If you add those who condemn Russia but do not support Western sanctions, the figure even rises to two-thirds of the world's population. It should be noted that the vast majority of these countries are located in Eurasia and Africa along China's "New Silk Road". Despite international criticism, the Chinese government has yet to condemn the Russian aggression. On the contrary: In February, Moscow and Beijing reaffirmed their "unlimited friendship" and signed a comprehensive alliance agreement between the two countries. Clearly, the war is leading to Russia's unilateral political and economic dependence on China.
In turn, Beijing could use its dependence on Russia to extend its reach to the former Soviet republics of Central Asia. But the war also poses a huge fax number list risk for China: Contrary to its own foreign policy principles, China has lost enormous credibility as a power in the future world order with its vague attitude towards Russia's war offensive. Beyond Chinese influence, the reasons and motivations for supporting—or at least not condemning—Russia's state are diverse: from strategic and economic interests and dependencies, to historical ties, to anti-Western responses.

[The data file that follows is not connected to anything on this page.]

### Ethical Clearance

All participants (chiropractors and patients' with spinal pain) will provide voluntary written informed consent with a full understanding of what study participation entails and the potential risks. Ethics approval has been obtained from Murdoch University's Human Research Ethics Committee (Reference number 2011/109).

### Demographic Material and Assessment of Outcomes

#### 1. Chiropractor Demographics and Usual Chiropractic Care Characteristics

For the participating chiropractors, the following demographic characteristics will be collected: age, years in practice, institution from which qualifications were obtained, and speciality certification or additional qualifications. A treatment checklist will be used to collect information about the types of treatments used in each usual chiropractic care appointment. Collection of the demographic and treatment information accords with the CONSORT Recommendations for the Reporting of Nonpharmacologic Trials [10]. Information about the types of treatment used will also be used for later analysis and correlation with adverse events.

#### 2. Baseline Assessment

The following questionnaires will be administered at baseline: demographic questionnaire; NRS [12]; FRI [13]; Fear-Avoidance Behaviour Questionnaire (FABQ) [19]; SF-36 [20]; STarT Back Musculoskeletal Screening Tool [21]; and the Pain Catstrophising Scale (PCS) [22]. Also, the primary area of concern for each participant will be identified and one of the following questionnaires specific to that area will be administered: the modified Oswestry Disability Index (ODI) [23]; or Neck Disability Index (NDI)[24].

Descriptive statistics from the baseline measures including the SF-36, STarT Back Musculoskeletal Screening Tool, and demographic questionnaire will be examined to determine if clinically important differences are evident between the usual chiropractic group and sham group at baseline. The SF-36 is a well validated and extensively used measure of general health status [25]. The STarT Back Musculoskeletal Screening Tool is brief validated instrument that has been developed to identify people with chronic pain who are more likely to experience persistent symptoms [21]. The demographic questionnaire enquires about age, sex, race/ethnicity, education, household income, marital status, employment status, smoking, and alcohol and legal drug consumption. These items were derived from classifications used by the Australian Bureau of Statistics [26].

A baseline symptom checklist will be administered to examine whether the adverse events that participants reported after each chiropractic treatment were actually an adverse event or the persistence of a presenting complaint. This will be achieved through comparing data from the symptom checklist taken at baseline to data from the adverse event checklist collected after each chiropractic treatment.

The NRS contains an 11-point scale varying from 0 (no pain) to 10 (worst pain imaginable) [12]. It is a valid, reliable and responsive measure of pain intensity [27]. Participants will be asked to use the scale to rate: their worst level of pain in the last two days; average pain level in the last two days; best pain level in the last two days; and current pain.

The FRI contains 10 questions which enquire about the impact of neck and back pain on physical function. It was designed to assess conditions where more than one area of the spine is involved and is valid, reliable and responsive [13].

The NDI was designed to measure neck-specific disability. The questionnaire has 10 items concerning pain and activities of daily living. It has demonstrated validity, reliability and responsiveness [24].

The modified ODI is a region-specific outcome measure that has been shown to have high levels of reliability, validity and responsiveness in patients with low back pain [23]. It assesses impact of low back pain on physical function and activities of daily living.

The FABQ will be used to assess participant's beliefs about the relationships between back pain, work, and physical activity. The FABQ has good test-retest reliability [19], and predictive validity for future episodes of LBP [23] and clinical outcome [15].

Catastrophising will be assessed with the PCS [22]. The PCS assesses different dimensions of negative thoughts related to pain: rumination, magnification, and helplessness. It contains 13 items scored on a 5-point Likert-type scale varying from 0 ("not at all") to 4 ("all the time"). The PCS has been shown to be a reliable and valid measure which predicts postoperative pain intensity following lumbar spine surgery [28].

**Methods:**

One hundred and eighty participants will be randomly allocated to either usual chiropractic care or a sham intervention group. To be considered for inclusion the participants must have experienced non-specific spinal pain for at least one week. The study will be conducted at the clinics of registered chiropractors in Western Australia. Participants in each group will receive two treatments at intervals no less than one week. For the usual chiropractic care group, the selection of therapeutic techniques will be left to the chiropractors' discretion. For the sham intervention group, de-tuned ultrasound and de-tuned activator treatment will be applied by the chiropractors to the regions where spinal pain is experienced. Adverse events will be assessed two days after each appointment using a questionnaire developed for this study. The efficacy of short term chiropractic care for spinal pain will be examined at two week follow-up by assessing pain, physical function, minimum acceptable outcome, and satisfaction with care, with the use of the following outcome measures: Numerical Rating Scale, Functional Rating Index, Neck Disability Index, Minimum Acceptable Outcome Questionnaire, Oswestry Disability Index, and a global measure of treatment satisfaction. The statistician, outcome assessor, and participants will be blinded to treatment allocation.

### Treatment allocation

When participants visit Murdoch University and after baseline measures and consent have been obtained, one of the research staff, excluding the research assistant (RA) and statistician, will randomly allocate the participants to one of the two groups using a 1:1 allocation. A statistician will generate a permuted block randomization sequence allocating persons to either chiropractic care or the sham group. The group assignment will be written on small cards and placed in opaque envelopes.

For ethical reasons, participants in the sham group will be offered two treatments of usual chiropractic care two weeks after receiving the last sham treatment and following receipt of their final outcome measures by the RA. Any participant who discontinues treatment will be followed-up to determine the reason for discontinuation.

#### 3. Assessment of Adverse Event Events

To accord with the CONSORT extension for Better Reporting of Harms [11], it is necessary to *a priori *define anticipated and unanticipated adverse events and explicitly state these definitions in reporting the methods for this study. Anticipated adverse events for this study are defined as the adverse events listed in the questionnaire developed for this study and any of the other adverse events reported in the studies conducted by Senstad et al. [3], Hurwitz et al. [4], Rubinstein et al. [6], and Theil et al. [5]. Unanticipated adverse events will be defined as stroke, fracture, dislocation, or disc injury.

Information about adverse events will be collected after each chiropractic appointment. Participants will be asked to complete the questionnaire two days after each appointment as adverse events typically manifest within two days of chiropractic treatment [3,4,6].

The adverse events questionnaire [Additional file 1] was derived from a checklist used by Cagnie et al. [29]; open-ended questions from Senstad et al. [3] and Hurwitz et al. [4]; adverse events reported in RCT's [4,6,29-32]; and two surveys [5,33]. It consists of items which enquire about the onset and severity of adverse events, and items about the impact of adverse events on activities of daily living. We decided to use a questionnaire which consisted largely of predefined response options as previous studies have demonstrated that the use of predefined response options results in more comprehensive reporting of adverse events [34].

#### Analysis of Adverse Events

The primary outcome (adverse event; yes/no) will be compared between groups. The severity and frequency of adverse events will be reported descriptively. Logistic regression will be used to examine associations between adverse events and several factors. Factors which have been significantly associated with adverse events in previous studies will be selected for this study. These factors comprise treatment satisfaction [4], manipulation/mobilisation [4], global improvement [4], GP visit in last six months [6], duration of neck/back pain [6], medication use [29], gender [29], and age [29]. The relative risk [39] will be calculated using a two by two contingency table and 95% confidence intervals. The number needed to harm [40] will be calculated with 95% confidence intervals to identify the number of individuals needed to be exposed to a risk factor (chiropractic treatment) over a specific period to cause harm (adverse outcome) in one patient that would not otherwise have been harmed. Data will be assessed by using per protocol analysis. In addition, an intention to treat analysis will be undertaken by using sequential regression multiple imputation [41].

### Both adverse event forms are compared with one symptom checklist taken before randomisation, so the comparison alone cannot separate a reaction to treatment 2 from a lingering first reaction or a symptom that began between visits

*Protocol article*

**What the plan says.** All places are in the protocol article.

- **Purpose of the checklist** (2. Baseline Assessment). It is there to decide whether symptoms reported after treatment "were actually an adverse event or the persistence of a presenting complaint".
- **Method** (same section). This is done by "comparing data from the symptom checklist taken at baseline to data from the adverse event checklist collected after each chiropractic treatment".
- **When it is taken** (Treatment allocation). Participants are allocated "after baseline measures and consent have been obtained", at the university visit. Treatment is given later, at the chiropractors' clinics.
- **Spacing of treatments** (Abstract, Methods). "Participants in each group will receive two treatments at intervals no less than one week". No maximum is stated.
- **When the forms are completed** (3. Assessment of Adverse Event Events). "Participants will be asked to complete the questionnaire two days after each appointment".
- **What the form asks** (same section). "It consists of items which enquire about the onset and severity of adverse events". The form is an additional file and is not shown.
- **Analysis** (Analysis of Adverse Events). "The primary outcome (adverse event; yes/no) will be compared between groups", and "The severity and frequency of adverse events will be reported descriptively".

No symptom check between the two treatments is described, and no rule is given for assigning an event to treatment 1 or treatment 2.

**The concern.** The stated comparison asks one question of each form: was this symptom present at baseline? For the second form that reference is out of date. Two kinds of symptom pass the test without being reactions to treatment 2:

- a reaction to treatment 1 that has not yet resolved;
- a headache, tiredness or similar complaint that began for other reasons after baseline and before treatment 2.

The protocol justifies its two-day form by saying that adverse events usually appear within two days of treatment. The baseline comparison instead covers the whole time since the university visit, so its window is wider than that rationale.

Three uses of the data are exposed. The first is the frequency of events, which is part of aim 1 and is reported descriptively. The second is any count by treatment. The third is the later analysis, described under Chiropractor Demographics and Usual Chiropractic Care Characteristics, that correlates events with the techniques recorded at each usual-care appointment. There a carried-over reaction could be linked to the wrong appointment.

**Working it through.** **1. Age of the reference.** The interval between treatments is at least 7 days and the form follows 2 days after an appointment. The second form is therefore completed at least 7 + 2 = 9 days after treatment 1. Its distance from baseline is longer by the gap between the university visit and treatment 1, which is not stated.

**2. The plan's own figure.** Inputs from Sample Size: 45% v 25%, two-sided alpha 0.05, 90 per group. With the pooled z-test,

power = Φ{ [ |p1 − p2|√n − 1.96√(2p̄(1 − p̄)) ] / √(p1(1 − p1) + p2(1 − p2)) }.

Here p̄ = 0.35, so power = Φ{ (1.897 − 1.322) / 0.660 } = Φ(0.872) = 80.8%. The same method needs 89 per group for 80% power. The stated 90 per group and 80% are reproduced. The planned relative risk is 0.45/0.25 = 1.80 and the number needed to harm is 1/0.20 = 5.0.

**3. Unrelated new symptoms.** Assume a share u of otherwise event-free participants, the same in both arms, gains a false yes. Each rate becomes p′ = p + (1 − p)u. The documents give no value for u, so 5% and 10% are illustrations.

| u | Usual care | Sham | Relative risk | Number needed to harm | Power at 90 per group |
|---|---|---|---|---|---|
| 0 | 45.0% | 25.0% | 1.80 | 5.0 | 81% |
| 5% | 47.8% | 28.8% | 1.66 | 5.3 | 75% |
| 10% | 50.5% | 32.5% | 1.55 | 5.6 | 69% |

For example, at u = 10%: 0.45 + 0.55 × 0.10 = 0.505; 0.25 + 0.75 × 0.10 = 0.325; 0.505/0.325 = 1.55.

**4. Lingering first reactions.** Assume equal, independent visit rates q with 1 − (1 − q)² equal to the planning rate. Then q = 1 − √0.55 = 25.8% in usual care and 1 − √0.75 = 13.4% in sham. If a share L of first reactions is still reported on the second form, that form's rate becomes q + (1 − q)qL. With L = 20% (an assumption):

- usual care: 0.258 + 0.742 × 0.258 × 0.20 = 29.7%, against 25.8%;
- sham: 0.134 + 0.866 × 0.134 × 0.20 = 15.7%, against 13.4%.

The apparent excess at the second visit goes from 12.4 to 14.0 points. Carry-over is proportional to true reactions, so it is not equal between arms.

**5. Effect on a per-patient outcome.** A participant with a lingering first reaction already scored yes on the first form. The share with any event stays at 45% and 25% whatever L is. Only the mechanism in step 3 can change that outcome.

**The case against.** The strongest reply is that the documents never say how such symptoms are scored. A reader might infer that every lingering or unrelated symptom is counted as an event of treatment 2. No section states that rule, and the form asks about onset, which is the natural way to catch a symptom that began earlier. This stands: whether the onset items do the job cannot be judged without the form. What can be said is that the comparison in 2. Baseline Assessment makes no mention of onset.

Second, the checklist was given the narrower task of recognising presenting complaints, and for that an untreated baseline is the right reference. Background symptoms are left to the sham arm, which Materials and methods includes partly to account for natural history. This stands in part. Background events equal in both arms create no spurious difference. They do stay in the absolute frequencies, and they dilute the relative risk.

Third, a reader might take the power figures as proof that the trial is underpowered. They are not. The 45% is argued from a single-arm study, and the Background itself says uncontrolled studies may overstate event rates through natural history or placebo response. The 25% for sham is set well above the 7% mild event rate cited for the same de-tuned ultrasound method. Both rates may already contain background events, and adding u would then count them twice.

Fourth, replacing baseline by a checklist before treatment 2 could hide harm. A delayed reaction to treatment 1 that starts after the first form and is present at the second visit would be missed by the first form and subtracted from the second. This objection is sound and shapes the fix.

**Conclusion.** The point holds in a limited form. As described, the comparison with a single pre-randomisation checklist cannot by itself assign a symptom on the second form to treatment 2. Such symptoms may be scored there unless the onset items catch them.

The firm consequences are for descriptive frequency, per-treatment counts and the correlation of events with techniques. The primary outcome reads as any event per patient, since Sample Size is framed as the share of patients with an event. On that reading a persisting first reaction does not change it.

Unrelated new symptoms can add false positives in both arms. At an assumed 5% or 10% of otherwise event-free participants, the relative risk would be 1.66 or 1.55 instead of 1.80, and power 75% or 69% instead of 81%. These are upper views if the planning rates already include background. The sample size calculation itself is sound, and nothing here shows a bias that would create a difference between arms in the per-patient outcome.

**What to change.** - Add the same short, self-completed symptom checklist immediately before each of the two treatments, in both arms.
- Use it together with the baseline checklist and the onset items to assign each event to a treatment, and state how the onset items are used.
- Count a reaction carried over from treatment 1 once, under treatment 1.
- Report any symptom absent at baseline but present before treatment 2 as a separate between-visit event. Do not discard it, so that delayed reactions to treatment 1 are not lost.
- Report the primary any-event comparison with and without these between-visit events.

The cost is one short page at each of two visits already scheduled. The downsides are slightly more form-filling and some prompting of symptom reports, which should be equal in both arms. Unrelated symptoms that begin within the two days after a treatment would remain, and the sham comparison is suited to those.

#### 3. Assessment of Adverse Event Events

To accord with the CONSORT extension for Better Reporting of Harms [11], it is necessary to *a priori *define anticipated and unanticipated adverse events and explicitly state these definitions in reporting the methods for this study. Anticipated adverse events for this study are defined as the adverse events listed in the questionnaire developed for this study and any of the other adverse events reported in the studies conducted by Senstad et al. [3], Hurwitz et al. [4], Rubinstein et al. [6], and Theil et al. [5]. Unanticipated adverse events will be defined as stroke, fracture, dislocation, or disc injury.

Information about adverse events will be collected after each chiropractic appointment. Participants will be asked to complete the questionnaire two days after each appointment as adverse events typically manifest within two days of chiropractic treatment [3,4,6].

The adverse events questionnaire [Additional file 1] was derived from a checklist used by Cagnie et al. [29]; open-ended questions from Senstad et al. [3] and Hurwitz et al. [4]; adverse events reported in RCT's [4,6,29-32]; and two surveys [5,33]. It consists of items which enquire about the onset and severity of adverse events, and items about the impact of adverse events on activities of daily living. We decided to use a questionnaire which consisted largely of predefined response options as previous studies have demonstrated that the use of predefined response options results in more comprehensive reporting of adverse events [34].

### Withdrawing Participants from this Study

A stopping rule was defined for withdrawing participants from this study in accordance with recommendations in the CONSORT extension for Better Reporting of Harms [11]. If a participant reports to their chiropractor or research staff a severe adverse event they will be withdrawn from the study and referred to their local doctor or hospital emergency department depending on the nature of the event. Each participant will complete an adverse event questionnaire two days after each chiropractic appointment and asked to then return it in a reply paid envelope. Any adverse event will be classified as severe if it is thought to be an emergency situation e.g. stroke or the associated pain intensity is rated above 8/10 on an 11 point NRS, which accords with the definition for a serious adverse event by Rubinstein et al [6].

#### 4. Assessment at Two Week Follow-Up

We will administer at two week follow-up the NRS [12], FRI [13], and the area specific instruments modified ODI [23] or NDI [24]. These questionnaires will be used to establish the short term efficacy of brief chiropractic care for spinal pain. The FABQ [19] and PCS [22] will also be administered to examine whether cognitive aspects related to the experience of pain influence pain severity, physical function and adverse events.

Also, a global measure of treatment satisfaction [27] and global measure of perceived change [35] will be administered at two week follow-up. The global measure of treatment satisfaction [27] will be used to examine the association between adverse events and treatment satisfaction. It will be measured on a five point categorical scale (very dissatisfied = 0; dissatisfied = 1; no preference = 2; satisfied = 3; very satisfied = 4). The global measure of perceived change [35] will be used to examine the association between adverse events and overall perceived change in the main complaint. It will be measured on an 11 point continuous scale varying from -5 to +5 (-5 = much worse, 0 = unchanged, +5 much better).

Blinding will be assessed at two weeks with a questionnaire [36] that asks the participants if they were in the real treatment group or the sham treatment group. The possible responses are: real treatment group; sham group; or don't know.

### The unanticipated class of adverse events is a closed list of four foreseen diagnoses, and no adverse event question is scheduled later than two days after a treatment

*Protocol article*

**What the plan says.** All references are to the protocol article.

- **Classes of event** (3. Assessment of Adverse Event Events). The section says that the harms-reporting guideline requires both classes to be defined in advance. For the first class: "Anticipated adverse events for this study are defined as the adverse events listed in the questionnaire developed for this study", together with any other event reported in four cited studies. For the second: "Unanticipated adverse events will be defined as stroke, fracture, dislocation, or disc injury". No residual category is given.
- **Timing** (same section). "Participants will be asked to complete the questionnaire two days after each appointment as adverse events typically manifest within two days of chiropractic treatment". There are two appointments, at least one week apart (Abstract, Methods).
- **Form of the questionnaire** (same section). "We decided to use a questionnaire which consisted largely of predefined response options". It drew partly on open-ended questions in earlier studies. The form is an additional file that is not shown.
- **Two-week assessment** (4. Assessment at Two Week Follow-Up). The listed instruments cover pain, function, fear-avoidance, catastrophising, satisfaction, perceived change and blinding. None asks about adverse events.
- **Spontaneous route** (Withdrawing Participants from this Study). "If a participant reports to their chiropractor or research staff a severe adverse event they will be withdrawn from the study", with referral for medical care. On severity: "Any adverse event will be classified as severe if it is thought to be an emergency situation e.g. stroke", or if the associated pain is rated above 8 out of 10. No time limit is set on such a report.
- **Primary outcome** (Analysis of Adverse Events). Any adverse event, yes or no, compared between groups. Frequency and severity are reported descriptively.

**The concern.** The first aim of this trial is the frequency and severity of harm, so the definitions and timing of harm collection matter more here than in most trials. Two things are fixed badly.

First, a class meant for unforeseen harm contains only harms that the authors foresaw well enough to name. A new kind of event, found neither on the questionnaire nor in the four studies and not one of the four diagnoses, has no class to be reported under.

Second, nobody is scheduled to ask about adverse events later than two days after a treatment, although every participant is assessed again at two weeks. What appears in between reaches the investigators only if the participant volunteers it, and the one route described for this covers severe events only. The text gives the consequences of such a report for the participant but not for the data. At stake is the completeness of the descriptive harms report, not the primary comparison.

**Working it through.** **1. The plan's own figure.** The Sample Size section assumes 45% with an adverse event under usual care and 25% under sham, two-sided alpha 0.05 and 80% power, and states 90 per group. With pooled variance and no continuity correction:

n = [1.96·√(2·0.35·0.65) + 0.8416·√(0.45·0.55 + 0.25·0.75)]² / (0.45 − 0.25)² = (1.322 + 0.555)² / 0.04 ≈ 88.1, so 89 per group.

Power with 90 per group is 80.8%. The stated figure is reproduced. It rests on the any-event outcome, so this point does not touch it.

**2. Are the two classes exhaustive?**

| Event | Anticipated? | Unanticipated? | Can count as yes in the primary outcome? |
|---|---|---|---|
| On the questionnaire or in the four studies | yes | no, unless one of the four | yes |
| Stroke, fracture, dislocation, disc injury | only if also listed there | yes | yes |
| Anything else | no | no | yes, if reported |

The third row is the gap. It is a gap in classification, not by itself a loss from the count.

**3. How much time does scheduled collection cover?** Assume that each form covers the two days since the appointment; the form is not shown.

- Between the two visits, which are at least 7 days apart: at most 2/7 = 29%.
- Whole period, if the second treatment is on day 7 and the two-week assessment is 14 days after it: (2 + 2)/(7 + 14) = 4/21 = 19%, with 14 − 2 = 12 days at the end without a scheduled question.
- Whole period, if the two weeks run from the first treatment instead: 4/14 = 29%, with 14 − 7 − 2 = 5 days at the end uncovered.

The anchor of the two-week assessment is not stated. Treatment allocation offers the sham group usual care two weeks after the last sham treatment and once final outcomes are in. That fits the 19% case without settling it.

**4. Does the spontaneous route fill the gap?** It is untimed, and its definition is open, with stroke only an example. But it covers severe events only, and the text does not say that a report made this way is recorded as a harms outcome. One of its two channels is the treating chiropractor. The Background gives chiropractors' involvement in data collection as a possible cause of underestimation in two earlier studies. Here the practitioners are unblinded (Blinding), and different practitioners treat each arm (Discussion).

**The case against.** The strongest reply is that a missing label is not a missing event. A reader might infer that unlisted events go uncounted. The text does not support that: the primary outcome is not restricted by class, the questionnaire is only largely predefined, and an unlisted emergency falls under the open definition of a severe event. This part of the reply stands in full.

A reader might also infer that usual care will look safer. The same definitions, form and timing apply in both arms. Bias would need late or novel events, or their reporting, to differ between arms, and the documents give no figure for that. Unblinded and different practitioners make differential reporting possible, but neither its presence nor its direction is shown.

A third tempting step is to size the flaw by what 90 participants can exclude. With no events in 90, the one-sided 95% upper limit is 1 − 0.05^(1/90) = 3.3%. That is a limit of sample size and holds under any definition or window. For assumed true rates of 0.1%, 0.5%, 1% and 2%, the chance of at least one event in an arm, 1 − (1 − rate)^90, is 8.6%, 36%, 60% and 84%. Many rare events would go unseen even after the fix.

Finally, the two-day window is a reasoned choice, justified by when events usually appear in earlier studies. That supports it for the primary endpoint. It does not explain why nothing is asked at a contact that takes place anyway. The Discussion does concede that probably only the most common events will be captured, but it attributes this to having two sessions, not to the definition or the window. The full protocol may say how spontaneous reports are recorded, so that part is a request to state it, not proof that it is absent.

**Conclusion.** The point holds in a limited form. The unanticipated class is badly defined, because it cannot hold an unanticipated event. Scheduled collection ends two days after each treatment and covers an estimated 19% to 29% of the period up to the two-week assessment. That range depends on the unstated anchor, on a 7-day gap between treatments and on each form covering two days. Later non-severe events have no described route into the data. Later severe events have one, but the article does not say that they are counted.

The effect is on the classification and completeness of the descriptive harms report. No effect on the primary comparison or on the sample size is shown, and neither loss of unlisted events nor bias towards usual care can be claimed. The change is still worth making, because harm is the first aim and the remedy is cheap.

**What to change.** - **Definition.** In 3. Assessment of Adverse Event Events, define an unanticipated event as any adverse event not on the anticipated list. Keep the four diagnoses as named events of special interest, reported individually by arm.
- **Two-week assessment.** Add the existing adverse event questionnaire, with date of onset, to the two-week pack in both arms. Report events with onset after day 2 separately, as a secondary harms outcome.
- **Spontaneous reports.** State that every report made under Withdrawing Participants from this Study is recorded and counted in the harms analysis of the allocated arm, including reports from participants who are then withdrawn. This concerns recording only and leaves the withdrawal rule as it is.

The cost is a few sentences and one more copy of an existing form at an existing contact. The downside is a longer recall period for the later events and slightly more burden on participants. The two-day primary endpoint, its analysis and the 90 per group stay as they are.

However, it must be said that the emerging world order cannot simply be reduced to a confrontation between liberal democracies and authoritarian states. History shows that phases of dramatic changes in political power tend to be particularly unstable and crisis-prone. One of the few exceptions remains the peaceful end of the East-West conflict of 1989-1990, mainly due to Willie Brandt's policy of peace and de-escalation, and the multi-year negotiations within the framework of the Conference on Security and Cooperation in Europe (CSCE): It is those agreements and institutions that Moscow is currently wreaking havoc. It remains highly doubtful that reliable relations with Russia can be restored under Putin's regency. In the coming years, if not decades, the European order could see a phase of confrontation, or at best, of coexistence.